That man’s search produced many artifacts such as swords, spearheads, Chinese storage jars, and anchor stocks, and also revealed ones which local fishermen had already found, like the commander’s bronze seal which had been living in someone’s toolbox. And then, more recently, other projects have brought up bones, leather armour scraps, bronze mirrors, tortoiseshell combs, helmets, bundles of arrows, and a bowl with its owner’s name: Wang, commander of one hundred men. They also found bombs, ceramic bombs packed with gunpowder and pieces of iron shrapnel, real 13th-century explosives, and then, in 2002, hundreds of pieces of the wooden ships themselves were brought up from beneath several feet of mud, some marked by fire. 

They were made of camphor, a wood commonly found in Chinese boat construction, but they were not shining examples of that industry. The Southern Song navy that had been passed on to Kublai, is said to have included iron armour, Greek fire flamethrowers, gunpowder bombs hurled by trebuchets, and sailors experienced in combat with coastal raiders, pirates, and Mongols, and in protecting the increasingly important trade by water which land pressures had necessitated. 

These people were not new to the sea; however, the final decades of the Song had been hard on them. Corruption, inefficiencies, and the grotesque cost of staving off the Mongols had badly depleted resources which were not making it through. An official report on the state of one naval base in the 1230s found that of 5,000 men, a mere 500 were in any state to serve; quote, “the rest of the men were weary, dispirited, deaf, moronic, emaciated, short and frail. Look at them and one can see what the men [in other bases] are like. They cannot ride the waves and thrust with their spears. This is the result of thirty years of neglect. They cannot be used for combat and yet they cannot be demobilized.” They were not exactly the cream of the crop.  

Closer examination suggests that the boats found off the coast of Japan were rather shoddily put together, the products of rushed builds or repairs, with several pieces of wood made to do the job of a few strong ones and in places held together with rough clusters of nails. There were all sorts of signs that the work was poorly done, and it’s possible that it wouldn’t have needed such a great storm to scatter these ships to the ocean floor. Maybe just a regular storm would do. 

Some of the other finds too, the jars and anchors in particular, speak to similar problems, with shortcuts of all kinds seeming to indicate quick and crude preparation on the part of the khan’s forces, either with an eye more to meeting a Mongol khan’s deadline than to matching any level of quality control or because that navy still hadn’t recovered. Tellingly, the chronicles and the archaeological record both indicate that the Korean fleet was not sent to the bottom by the storm. It simply turned for home once the mission had so clearly failed.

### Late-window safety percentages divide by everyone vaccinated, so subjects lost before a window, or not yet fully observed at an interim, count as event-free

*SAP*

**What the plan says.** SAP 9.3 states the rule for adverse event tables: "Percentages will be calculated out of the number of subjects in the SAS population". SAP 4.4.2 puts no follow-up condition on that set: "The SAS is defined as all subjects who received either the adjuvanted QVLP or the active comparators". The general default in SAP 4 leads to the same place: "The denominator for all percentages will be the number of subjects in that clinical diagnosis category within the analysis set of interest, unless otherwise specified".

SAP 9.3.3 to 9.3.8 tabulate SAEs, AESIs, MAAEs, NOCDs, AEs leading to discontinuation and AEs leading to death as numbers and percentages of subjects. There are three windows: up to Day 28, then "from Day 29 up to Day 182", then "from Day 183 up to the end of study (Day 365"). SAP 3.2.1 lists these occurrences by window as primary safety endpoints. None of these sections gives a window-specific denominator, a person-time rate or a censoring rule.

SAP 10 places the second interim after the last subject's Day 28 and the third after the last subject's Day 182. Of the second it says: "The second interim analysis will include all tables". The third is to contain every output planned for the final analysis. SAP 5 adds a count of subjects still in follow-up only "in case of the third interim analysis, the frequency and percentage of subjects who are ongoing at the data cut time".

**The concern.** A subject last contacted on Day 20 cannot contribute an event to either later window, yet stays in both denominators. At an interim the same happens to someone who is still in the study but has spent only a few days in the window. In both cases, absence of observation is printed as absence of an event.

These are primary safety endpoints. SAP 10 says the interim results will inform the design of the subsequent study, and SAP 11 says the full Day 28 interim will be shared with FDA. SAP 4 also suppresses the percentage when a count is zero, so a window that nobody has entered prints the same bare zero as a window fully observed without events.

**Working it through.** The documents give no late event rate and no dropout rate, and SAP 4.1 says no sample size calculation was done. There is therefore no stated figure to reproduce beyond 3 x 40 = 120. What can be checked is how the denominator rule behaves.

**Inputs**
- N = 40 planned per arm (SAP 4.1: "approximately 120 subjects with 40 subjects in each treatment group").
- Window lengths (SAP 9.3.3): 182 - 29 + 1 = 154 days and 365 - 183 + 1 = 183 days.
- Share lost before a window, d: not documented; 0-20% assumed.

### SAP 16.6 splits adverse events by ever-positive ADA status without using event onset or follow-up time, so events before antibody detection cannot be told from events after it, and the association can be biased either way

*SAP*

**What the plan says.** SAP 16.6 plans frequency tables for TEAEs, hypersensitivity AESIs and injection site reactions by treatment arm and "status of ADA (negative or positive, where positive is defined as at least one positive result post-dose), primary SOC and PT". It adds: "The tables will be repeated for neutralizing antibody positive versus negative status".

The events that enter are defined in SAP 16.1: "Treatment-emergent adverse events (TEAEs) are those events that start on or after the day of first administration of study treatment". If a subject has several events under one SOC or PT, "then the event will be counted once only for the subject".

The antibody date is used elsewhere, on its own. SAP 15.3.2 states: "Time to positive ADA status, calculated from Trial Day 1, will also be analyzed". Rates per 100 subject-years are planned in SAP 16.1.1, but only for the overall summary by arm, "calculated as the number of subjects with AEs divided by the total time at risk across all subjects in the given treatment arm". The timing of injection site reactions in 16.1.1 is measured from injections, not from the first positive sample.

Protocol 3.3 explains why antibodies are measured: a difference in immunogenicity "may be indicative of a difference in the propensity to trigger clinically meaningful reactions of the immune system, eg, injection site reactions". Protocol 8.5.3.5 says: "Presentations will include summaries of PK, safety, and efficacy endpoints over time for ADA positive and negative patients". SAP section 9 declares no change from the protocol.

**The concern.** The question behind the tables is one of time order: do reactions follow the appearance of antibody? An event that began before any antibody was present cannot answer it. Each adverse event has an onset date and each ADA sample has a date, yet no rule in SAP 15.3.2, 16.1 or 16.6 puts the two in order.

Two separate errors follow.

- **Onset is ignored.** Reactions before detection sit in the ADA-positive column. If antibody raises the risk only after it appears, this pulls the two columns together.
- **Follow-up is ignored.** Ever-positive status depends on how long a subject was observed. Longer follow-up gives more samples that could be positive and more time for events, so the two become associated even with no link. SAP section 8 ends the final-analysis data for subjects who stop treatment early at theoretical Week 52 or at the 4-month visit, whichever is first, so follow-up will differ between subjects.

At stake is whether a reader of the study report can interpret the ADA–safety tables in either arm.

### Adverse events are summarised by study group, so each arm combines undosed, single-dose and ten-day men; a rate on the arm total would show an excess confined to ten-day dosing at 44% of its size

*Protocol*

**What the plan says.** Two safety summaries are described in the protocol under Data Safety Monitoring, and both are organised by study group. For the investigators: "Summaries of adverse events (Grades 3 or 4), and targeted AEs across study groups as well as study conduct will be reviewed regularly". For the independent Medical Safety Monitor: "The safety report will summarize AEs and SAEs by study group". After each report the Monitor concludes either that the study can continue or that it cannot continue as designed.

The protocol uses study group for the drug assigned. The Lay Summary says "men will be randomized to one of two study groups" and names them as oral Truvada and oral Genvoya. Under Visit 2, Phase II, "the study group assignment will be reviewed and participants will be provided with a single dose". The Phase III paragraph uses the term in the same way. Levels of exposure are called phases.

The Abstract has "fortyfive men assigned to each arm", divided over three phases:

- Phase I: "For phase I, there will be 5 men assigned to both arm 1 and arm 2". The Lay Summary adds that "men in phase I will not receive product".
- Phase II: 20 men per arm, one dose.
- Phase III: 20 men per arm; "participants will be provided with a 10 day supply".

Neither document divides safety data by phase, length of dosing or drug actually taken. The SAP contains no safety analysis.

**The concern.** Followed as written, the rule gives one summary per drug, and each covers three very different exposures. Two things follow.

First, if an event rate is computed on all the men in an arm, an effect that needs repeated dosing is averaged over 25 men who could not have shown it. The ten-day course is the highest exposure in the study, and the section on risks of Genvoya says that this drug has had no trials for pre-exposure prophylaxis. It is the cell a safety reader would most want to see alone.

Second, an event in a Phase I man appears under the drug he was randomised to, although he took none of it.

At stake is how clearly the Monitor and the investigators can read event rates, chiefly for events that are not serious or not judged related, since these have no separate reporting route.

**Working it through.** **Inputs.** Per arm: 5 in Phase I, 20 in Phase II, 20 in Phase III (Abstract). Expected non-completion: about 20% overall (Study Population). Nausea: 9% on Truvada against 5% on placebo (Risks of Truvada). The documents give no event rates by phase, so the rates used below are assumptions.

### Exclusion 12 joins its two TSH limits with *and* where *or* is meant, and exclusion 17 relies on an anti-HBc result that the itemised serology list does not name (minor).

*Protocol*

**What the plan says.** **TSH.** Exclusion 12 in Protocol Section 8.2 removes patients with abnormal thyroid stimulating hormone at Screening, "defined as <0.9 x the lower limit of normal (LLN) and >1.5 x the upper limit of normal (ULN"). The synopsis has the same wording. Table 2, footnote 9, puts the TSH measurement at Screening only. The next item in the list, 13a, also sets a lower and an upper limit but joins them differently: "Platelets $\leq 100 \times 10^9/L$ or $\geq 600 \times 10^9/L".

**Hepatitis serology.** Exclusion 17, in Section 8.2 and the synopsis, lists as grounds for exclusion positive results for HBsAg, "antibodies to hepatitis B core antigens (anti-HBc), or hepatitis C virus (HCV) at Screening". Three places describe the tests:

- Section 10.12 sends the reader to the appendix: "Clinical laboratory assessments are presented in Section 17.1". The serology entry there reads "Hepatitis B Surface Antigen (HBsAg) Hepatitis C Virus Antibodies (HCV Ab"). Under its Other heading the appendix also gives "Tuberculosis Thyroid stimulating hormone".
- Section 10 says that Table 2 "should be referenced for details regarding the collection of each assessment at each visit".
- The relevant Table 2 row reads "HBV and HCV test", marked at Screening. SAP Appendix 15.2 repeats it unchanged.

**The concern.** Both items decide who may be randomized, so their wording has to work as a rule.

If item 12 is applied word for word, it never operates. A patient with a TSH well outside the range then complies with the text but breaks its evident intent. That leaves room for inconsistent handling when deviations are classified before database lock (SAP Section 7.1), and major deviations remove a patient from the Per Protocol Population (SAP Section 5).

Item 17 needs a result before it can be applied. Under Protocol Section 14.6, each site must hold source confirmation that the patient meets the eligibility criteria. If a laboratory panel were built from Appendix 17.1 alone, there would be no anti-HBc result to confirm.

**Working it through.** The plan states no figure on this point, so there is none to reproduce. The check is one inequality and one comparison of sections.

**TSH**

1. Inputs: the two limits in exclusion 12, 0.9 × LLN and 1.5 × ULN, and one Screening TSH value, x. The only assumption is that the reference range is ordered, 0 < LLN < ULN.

The pieces recovered also reveal another aspect to the invasion. There has been very little definitively Mongol material found; it’s mostly Chinese, so maybe it’s not right to speak in terms of a Mongol invasion of Japan at all. More accurately, Kublai Khan was responsible for two Yuan Empire invasions of Japan, but both would fail, whether through a lack of readiness, internal conflict at the command level, skill and steadiness on the part of the defenders, or the weather itself, perhaps divinely ordered, perhaps not. The likely answer, lazy as it may sound, looks like being all of the above.   

Marco Polo had brought many tall tales home with him. This one, of the invasion of Japan by Kublai Khan’s Yuan Empire and of fractured leadership and a storm contributing to its failure, has largely been borne out by all we’ve learned since. There’s been no progress as to those “diabolical charms” which Marco had described, the ones that rendered their wearer impervious to blades, and it seems reasonable to conclude that talk of Mongol survivors snatching up undefended principle cities was just a face-saving fabrication, but the rest of it all seems to be pretty solid. 

Kublai’s failure to take Japan revealed a new weakness in Yuan power and an inability to project it over the sea, and it wasn’t a unique stumble for the khan. Late in his life, he poured money and men into a series of expeditions that broke down in the tropical heat, forests, and disease of southeast Asia, his armies finding Vietnam every bit as difficult to subdue as future empires would. In Japan and elsewhere, late-career Kublai overextended himself and came away with little to show for it, only a severe financial burden that had to be shouldered by his increasingly unsupportive Chinese subjects and managed by a series of roundly despised financial administrators.     

And that’s where we’ll leave things for today. I’ll be back again in a few weeks with more from the universe of Marco Polo and Kublai Khan. As you may have noticed, plans sometimes change episode to episode, so I don’t want to be too definitive on what the next one will include, but I think we’ll be going to Vietnam.